Researchers Eldar Shafir and Donald Redelmeier helped prove this point in an article inThe Journal of the American Medical Association. They gave doctors the medical history of a 67-year-old man who’d been suffering chronic hip pain from osteoarthritis. He’d been given drugs to treat his pain, but they had been ineffective, so there was only one viable option: hip-replacement surgery, which would involve a long and painful recovery. Then a final check with the pharmacy uncovered one medication that hadn’t been tried. Would the doctors like to give the drug a shot? Forty-seven percent of doctors chose to try the medication in a final attempt to keep the patient from going under the knife.
Another group of doctors saw the same facts, except they were told that the pharmacy had discovered two medications that hadn’t been tried. If you were the patient with the bum hip, you’d be thrilled–two nonsurgical options are better than one. But when the doctors were presented with two nonsurgical options, only 28% chose to try either one.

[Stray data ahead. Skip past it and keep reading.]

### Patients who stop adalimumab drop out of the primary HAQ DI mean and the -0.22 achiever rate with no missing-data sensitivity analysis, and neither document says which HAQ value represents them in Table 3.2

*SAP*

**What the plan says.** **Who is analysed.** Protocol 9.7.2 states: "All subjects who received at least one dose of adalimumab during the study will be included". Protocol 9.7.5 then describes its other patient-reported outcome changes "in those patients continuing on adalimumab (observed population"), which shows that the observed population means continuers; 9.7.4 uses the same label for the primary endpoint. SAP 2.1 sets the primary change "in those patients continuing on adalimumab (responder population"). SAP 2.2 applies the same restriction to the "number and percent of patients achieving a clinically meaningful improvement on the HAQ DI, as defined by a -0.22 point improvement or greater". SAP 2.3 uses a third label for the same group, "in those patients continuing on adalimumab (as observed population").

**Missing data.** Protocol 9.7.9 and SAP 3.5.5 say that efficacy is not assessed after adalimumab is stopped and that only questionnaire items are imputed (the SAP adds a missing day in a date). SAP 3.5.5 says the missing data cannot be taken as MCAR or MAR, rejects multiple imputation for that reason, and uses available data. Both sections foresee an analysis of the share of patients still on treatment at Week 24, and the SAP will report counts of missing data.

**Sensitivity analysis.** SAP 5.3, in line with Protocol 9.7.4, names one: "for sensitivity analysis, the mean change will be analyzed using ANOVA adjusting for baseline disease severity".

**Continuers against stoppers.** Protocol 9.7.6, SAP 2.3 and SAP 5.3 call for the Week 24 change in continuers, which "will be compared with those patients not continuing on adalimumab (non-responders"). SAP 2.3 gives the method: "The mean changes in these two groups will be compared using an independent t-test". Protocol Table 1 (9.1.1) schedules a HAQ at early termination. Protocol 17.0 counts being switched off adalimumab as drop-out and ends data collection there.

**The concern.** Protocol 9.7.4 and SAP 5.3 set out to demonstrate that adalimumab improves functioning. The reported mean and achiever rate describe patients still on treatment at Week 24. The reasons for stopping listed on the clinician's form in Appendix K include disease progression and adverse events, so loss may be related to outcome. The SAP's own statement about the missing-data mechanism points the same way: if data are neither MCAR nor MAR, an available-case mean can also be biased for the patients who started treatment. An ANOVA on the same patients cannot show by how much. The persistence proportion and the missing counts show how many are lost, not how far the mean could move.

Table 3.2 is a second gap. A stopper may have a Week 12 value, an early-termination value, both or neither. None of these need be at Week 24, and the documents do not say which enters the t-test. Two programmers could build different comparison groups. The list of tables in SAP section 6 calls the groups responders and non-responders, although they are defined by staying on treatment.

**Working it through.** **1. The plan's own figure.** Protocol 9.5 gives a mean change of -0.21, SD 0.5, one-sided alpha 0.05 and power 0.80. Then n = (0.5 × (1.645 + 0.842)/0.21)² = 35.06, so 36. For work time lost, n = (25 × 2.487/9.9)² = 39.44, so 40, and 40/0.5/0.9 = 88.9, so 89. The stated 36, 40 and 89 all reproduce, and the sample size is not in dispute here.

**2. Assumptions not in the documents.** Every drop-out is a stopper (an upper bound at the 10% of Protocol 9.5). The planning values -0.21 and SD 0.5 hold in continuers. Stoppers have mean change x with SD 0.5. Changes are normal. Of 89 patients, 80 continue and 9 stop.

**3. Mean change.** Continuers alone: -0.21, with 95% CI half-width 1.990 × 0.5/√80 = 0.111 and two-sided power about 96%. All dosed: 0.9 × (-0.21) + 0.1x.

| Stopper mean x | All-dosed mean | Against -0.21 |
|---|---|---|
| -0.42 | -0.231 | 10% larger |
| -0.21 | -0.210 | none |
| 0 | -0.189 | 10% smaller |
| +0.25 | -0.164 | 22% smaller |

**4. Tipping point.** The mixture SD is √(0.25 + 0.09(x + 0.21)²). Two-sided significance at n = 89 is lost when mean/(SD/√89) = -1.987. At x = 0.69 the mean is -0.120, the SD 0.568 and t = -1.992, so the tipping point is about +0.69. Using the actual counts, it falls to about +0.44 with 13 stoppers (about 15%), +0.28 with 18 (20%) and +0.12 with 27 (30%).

What happened here is decision paralysis. More options, even good ones, can freeze us, leading us to stick with the “default” plan, which in this case was slicing open someone’s hip. This clearly is not rational behavior, but it is human behavior. Similar tests with different groups have revealed consistent results.
In (maybe?) arguably one of the most complex industries (healthcare), keeping strategy simple allows/fosters doing/decision-making.